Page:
Application Of Oenological Tannin For Colour And Mouthfeel: A Riverland Shiraz Case Study
After establishing a new micro-winery in Adelaide, Rocco Longo Ph.D. & the team at Winequip SA conducted a trial focusing on the application of oenological tannin for colour and mouthfeel on Riverland Shiraz. Read the below Case Study to find out more.
Before proceeding with the trial of tannin for colour and mouthfeel, the micro-winery had to be set up at Winequip Dudley Park (SA). The tanks used, designed by Letina, are 100L conical variable capacity tanks that include dimple jackets for heating and cooling, sample tap and thermometer. Further, Kreyer Glycol Chillers and Fermflex units were used for temperature control.
Oenological tannins are extensively employed in the winemaking process to increase the colour intensity, body, and astringency of red wines. They are also used as fining agents in white wines because of their ability to precipitate proteins (Chen et al., 2016; Versari et al., 2013).
Commercially available tannins are generally classified into three groups: (a) hydrolysable; (b) condensed (or proanthocyanidins); and (c) a mixture of both types of tannins (Obreque-Slíer et al., 2009). They are sourced from a variety of botanical species and, from high to low prices, are typically arranged in the following order: grape skins > grape seeds > grape stems ≥ Quebracho ≥ other vegetal origins. Skin and seed tannins are extracted from the grape pomace and include both non-flavonoid (benzoic and hydroxycinnamics acids) and flavonoid (anthocyanins, flavanols, and flovonols) compounds. Oak wood tannins include phenolic acids (gallic and ellagic), gallotannins, ellagitannins, and some flavanoles and cumarins. Other sources include two species of Quebracho, namely Schinopsis balansae and Schinopsis lorentzii. They are typically grown in South America, particularly in northern Argentina and eastern Paraguay (Obreque-Slíer et al., 2009).
Tannins are employed for different winemaking applications. They inhibit laccase, a fungal enzyme associated with Botrytis rot on grapes that is responsible for early browning of bottled white wine and colour deterioration in red wine. Proanthocyanidins can help to stabilise the colour of red wine. They can also improve mouthfeel (oral-tactile stimulations such as astringency and fullness) when interacting with the oral components (Harbertson et al., 2012).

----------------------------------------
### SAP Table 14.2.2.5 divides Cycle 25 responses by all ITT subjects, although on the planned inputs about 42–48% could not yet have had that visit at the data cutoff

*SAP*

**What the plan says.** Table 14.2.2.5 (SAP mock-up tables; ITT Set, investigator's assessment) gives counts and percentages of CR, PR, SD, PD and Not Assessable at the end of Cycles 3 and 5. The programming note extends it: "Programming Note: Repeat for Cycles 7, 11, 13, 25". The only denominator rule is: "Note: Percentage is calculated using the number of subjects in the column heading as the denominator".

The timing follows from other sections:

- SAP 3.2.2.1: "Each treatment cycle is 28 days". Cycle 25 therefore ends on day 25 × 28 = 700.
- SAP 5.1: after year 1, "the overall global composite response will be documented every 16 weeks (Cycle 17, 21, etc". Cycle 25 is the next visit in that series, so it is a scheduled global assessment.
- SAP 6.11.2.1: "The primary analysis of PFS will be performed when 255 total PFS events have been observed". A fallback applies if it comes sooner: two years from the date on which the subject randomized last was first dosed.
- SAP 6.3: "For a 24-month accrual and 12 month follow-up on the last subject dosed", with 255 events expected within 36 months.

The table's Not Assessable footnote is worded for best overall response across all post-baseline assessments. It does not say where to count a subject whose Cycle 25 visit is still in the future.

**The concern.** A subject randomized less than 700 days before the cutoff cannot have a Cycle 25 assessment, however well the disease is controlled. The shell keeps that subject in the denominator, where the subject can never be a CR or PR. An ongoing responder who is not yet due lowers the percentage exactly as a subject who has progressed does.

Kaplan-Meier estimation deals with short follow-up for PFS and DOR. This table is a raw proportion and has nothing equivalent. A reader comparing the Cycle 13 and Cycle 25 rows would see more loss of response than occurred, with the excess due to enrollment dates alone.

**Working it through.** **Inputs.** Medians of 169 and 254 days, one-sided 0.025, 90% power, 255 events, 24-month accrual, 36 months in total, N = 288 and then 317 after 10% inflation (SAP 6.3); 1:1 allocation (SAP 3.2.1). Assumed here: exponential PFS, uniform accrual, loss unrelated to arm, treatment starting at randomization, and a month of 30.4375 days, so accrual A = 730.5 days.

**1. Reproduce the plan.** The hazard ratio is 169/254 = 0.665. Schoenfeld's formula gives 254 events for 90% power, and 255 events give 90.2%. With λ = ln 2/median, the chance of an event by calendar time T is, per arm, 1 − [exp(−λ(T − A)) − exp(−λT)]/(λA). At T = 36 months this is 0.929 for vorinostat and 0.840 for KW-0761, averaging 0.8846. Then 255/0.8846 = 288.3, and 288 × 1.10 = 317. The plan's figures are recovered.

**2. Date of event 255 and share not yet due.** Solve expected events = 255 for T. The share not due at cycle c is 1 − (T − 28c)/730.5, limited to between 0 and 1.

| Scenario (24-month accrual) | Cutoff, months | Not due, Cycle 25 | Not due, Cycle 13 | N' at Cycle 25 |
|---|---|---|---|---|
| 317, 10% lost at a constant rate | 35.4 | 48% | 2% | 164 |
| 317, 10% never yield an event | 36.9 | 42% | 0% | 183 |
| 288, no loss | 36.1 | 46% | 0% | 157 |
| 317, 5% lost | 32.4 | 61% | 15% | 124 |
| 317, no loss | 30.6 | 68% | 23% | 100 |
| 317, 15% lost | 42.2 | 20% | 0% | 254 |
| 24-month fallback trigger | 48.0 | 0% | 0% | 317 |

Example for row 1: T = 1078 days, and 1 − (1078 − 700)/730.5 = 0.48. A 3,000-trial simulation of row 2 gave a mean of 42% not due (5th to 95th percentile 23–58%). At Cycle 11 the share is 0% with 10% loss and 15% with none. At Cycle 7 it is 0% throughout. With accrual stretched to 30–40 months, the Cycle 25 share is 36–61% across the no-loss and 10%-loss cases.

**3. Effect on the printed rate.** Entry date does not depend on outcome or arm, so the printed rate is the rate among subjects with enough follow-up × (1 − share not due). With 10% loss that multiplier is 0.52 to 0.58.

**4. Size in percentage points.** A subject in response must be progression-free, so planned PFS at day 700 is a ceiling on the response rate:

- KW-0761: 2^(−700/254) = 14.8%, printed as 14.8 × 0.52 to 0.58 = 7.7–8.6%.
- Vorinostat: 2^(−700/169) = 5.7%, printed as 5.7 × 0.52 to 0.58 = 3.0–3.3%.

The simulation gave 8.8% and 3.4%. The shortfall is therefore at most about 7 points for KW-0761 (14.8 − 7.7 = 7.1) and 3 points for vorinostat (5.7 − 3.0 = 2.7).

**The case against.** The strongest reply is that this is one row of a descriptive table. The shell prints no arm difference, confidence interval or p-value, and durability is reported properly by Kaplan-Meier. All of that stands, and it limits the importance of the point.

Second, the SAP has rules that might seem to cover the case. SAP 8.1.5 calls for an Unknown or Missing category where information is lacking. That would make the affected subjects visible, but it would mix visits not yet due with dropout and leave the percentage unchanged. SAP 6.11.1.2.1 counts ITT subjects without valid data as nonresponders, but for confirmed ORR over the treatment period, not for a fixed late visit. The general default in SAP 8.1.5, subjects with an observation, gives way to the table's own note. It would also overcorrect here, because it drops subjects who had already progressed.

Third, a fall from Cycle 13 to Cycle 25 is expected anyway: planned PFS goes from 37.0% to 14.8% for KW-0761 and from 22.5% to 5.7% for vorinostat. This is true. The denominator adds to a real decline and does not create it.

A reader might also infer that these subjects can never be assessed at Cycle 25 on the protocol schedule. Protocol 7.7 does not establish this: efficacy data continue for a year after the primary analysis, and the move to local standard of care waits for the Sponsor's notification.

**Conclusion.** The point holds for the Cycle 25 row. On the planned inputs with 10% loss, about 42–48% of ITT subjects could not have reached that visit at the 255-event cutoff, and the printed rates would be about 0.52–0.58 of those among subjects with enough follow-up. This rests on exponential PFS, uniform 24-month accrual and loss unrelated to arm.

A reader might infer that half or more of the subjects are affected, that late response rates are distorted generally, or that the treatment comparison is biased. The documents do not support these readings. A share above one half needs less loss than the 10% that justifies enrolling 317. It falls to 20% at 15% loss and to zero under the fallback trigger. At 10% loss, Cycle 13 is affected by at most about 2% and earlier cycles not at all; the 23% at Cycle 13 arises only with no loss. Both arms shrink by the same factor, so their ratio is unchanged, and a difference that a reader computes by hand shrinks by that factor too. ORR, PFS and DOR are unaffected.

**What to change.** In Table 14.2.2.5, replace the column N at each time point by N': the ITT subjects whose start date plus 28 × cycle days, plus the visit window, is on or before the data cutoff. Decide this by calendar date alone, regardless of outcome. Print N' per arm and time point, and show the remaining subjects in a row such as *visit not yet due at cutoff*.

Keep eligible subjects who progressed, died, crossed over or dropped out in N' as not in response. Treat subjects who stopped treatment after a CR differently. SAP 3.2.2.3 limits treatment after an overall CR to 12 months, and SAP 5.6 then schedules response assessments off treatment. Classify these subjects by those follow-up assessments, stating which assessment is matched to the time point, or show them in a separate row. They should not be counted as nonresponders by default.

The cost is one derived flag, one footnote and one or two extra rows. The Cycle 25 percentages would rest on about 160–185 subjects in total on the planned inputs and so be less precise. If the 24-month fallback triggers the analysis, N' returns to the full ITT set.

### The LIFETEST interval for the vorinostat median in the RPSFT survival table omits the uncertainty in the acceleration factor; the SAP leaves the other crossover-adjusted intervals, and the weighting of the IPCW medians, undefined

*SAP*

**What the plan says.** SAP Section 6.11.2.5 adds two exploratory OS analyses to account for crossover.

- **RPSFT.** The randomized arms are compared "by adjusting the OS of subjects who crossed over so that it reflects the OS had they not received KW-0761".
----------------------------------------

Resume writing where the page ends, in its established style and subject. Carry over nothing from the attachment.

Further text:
Given some scientific and empiric evidence exists that suggests there might be an impact of tannin addition on wine mouthfeel and colour, we added a number of commercially available hydrolysable and condensed tannins to wines made with Shiraz grapes grown in the Riverland region (Waikerie) of South Australia. Exogenous tannins were added at equivalent amounts at the crusher and at 1/3 through alcoholic fermentation. Colour analyses were conducted at bottling, as well as a number of blind sensory tests using professional winemakers.
Grapes. Shiraz grapes were donated by the Growers Wine Group (Waikerie, South Australia) and were sourced from the Riverland region of South Australia in 2022. The vineyard was own-rooted, drip irrigated and trellised to vertical shoot position. A total of 360 kg of grapes were machine harvested on April 6 and transported to the Winequip’s micro-winery in Adelaide. The grapes were well mixed to minimise within-vineyard differences in TSS, separated in four batches of 80 kg, and analysed for basic chemical composition with results presented in Table 1.
Winemaking. The four × 80 kg lots of grapes were individually vinified. Each fruit lot was destemmed and crushed with the addition of 30 mg/kg of potassium metabisulfite and Viscozyme L (30 mL/t; Novozymes, Denmark). The resulting must was pumped into a 100-L stainless steel vessel and inoculated with the Saccharomyces cerevisiae Okay (Lallemand, Australia) at a rate of 300 mg/L together with 300 mg/L GoFerm Protect (Lallemand) as a nutritional supplement. Prior to inoculation with dry yeast, the acidity of each trial (average pH 3.8) was adjusted to pH 3.6 by addition of tartaric acid at a rate of 2 g/L. The ferments were maintained at 24.5 ± 1°C, and caps were punched down for five minutes twice daily. Tannin additions were made to the four VCTs at the crusher and during 1/3 of the alcoholic fermentation as follows (tannins were mixed with distilled water before addition per manufacture’s recommendations).
The wines were left to macerate on grape skins until the ferments reached dryness (RS ≤1 g/L). The ferments were then pressed, and the resulting wines were inoculated with the malolactic bacteria (VP41, Lallemand) and maintained at 22 ± 1°C until the malic acid concentration decreased to less than 0.05 g/L. Wines were racked off the gross lees and potassium metabisulfite was added to achieve 25-30 mg/L of free SO2. Wines were adjusted to pH 3.6 with tartaric acid and racked two further times for clarification. Concentrations of free SO2 were adjusted to give 0.5-0.8 molecular SO2 prior to bottling in 750 mL glass bottles with screwcap Stelvin® closures. Bottles were stored at 15 ± 1°C from early June 2022 when the phenolic/colour analyses and sensory tastings analyses were carried out.